Story by Suzanne Hanney of Streetwise
“Austin has one of the highest levels of lead in the city,” said Patrick MacRoy, program director at the Chicago Department of Public Health Childhood Lead Poisoning Prevention Program. The toxic effects of lead poisoning are well-established but there is help for area residents to combat the problem.
Lead awareness consultants from Westside Health Authority provide lead awareness training in the city. Delano McIntyre and LeShauna Carr have provided 30-60 minute programs in Austin, East & West Lawndale and Humboldt Park designed for children and adults. The youth programs, targeted for ages 3-9, include interactive activities and gifts. Adult programs include a raffle prize.
McIntyre and Carr’s lead programs have been shown at churches, schools and community centers. Their hope is that through education, health risks can be minimized.
They explain to audiences the dangers of lead poisoning, which can cause permanent health problems for children, pregnant women and other adults. For children younger than 6 years old, the damage is more extreme, since young bodies are still developing.
McIntyre warns that if a child suddenly exhibits hyperactivity, the cause could be related to lead poisoning. Lead poisoning can also hurt a child’s brains, kidneys and other organs, causing learning and behavioral problems.
Health problems include Attention Deficit Hyperactivity Disorder (ADHD), asthma, bronchitis, and worsening of sickle cell anemia. The impact of lead poisoning can potentially cause death. Yet lead poisoning is totally preventable.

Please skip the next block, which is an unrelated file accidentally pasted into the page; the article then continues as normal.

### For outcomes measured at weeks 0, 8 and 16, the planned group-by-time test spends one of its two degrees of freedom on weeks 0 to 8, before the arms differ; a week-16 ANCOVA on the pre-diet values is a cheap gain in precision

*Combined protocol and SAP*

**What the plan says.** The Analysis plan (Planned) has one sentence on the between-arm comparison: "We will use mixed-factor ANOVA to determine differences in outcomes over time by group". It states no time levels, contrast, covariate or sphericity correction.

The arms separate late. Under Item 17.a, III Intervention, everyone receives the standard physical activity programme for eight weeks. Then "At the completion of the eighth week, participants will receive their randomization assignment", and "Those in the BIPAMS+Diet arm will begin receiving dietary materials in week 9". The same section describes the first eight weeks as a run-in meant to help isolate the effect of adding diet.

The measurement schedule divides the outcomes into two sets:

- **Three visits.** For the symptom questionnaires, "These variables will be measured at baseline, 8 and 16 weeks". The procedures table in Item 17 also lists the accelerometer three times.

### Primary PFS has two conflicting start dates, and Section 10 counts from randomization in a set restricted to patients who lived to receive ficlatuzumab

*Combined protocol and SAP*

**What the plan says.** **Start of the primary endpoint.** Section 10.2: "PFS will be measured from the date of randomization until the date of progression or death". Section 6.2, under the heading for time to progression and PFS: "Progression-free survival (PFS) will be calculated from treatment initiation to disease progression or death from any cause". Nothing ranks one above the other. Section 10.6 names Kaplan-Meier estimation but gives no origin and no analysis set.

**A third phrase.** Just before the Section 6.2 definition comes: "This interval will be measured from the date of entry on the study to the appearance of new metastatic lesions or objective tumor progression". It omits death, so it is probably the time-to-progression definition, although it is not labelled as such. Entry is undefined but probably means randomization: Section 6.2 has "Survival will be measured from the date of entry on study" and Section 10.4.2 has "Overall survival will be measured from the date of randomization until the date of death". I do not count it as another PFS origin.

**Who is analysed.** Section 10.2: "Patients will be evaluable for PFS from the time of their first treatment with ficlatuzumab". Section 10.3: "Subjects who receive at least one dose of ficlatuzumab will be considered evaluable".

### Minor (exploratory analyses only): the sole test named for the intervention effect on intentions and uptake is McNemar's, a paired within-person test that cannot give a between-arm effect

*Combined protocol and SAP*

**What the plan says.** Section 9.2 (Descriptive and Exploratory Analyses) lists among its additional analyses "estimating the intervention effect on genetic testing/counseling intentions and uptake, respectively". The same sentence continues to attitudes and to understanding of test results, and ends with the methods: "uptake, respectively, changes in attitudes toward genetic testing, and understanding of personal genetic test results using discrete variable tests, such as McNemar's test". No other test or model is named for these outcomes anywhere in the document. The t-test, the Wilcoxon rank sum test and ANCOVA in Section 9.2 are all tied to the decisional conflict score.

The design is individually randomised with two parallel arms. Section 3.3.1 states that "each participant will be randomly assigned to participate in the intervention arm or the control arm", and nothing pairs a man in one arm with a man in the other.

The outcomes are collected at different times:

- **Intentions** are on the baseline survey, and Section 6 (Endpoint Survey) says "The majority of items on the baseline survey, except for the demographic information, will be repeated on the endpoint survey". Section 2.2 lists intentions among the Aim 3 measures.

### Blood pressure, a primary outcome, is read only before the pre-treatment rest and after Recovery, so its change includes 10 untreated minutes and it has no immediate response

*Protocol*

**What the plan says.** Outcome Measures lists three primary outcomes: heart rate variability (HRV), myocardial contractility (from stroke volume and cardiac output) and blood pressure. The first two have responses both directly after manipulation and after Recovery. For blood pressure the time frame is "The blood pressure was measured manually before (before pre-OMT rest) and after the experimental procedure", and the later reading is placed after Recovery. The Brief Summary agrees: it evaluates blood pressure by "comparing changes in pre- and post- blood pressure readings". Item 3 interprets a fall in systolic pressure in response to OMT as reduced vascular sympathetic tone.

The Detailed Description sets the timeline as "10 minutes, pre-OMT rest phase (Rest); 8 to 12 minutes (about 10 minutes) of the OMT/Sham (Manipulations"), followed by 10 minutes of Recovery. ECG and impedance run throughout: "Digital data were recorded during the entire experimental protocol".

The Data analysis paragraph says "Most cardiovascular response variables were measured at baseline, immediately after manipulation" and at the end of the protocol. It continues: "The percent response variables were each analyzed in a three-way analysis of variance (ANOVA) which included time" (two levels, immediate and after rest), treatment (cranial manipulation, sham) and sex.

How prevalent is lead poisoning? According to MacRoy, the city health department’s preliminary statistics from 2006 found that about 2.9 percent of all children in Chicago were identified with lead poisoning. This is a significant decrease from 2001, when 11 percent of the children tested in Chicago were identified with lead poisoning.
However, lead levels are much higher for children on Chicago’s West and South sides. These higher lead levels include:
- Austin: 5.4% of all children
- North Lawndale: 4.4% of all children
- South Lawndale: 2.2% of all children
- Humboldt: 4.5% of all children
- East & West Englewood: 6.1% & 6.2% of all children
Why do lead poisoning levels vary?
“The use of lead paint was banned in 1978,” McIntyre explained. “But many of the older buildings in Austin (and other areas) haven’t been rehabbed; they still contain old paint.”
Instead of removing the old paint with paint thinner, a new coat of paint is applied as a temporary cover up. As the newer paint peels and cracks, especially around windows, residents become exposed to lead from the original paint. Often, paint dust on the window track will blow into the house.
“Those at highest risk are kids,” said McIntyre. “Babies keep 50 percent of what they take in their bodies. Children, especially infants and toddlers, may walk, crawl or even touch their hands on it. Adults, on the other hand, only retain about 25-30 percent of what they take in.”
Chicago’s Lead Poisoning Prevention Program describes how lead enters the body after it is ingested or inhaled. Its report indicates, “Most children are exposed to lead from chipping, peeling, or flaking lead-based paint, lead dust, and soil with lead in it. Lead dust or lead-contaminated soil can get on toys and hands. It gets into bodies when children put their dirty hands or toys into their mouths. Children can also be lead poisoned by chewing or sucking on painted surfaces or paint chips. Adults often get exposed by breathing lead dust or lead fumes at work or while doing a hobby.”
“The numbers are down from 10 years ago,” MacRoy said. “We’re making progress, but we still have a ways to go.”
To schedule a free lead awareness program, please call WHA‘s lead consultant, LeShauna Carr: 773-378-5034.
South Side Mind & Body Public West Side
chicago department of public health childhood lead poisoning prevention program lead poisoning westside health authority